Understanding fraud and current trends
By Asha Vyas, Training Content Specialist, Your Part-Time Controller, LLC
Opportunity, pressure, and rationalization…these are the reasons behind an individual’s decision to commit fraud and libraries, nonprofits, and businesses are as vulnerable as any other institution.
Fostering your strong ethical culture can mitigate fraud risk. Culture is reflected in the tone at the top.
Add ‘Culture’ to a fraud risk mitigation plan
- Establish management goals for culture
- Evaluate threats to culture
- Address culture at all levels
Fraud of any size is particularly insidious to an organization’s reputation. The perception of trust and financial support from public funds or donor makes this topic relevant for continuous anti-fraud updates to staff, patrons, volunteers, and the board.
Organizations susceptible to fraud tend to have common characteristics
- Lack of internal controls, particularly separation of duties
- Lack of policies
- Lack of oversight
Current Fraud Trends
Cybersecurity breaches, even small ones, require attention. Cyber fraudsters intentionally stalk employees over weeks, sometimes months or longer, to find individuals who might overlook small details and overshare personal information. Fraudsters take time to infiltrate in small ways to test security and establish patterns to create an exceptionally realistic swindle.
General steps to help protect your library from a cyber-attack
- Use password manager software
- Use strong passwords [do not re-use them!]
- Control access and use multi-factor authentication [MFA]
- Update your systems and anti-virus software
- Routinely back up your data, including offline/offsite storage
- Prohibit automatic forwarding of emails to external addresses
- Add an email banner to messages coming from outside your organization
- Prohibit personal use of company devices and networks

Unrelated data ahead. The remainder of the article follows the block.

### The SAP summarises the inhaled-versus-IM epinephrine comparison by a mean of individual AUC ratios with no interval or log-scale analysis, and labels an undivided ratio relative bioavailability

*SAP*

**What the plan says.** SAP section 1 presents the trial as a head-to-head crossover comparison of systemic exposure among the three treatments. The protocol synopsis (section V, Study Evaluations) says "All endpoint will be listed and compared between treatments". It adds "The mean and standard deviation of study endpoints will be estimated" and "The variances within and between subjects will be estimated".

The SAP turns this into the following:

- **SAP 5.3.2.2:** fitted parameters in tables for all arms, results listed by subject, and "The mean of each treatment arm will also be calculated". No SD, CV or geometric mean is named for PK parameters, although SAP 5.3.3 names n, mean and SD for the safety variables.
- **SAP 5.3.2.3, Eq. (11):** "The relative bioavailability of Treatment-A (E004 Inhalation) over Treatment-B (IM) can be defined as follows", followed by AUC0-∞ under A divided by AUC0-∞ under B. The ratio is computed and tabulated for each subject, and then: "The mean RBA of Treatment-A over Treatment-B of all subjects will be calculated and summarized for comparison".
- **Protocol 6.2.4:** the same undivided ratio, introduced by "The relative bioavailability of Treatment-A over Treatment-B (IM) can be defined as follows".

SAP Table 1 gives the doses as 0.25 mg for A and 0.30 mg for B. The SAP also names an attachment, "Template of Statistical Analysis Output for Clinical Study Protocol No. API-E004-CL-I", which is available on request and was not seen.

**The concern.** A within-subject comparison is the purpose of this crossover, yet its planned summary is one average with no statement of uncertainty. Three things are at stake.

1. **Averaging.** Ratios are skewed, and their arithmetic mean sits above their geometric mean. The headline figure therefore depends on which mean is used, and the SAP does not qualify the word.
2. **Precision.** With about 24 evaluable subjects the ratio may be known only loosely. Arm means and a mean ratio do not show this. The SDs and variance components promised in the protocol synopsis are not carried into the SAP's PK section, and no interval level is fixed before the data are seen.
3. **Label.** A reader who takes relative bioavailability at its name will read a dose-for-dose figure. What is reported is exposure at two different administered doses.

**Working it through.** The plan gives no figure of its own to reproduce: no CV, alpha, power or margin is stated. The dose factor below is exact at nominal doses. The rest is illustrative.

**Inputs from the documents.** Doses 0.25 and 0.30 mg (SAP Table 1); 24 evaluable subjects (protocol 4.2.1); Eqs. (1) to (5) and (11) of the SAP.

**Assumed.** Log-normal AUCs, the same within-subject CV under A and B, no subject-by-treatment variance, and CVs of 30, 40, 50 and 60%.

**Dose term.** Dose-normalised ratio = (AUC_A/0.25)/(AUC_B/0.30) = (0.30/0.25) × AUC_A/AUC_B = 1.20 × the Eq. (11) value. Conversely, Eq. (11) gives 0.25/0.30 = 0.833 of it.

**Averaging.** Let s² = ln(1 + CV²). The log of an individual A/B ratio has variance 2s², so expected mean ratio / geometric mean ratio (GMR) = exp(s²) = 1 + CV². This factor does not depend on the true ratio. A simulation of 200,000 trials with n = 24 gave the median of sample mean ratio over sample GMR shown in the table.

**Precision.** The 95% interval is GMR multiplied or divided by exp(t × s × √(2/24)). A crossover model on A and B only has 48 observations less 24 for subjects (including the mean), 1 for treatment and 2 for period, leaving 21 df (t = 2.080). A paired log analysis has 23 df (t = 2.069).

Although cyber schemes are growing, your organization should still move towards a paperless environment. In fact, it is best practice to move digitally, but be cyber-aware, protect your data, and update your policies and processes like digital separation of duties for accounts payable and payroll with appropriate management oversight.
- Provide ongoing anti-fraud training and education to staff, volunteers, and the board [include specific and situational examples!]
- Create a culture of fraud/anti-fraud awareness and zero tolerance for fraud
- Perform fraud risk assessments
- Update policies
- Establish a whistleblower hotline or other effective reporting mechanism
- Management and board oversight
Fraud prevention begins with culture and the tone at the top. To best prioritize limited resources, focus on implementing cost-effective anti-fraud measures and targeting the most common risks and schemes. A plan and quick detection are critical to minimizing the occurrence and cost of fraud.
Managing a fraud mitigation plan is a complicated topic and YPTC is available to assist with resources, checklists, and experienced staff. For more information about this topic, click here to watch the webinar or here to contact YPTC for assistance.
© 2023 Your Part-Time Controller, LLC
Asha Vyas is a Training Content Specialist with Your Part-Time Controller, LLC [YPTC]. YPTC provides customized accounting and financial management services for over 1200 nonprofits nationwide. Since 1993, YPTC has built transformative, personalized solutions based on clients’ financial needs, including cash flows, funding streams, financial concerns, and internal control challenges. YPTC is committed to educating organizations through webinars and resources that provide relevant takeaways and best practices. To learn more about YPTC and browse our content, visit www.yptc.com.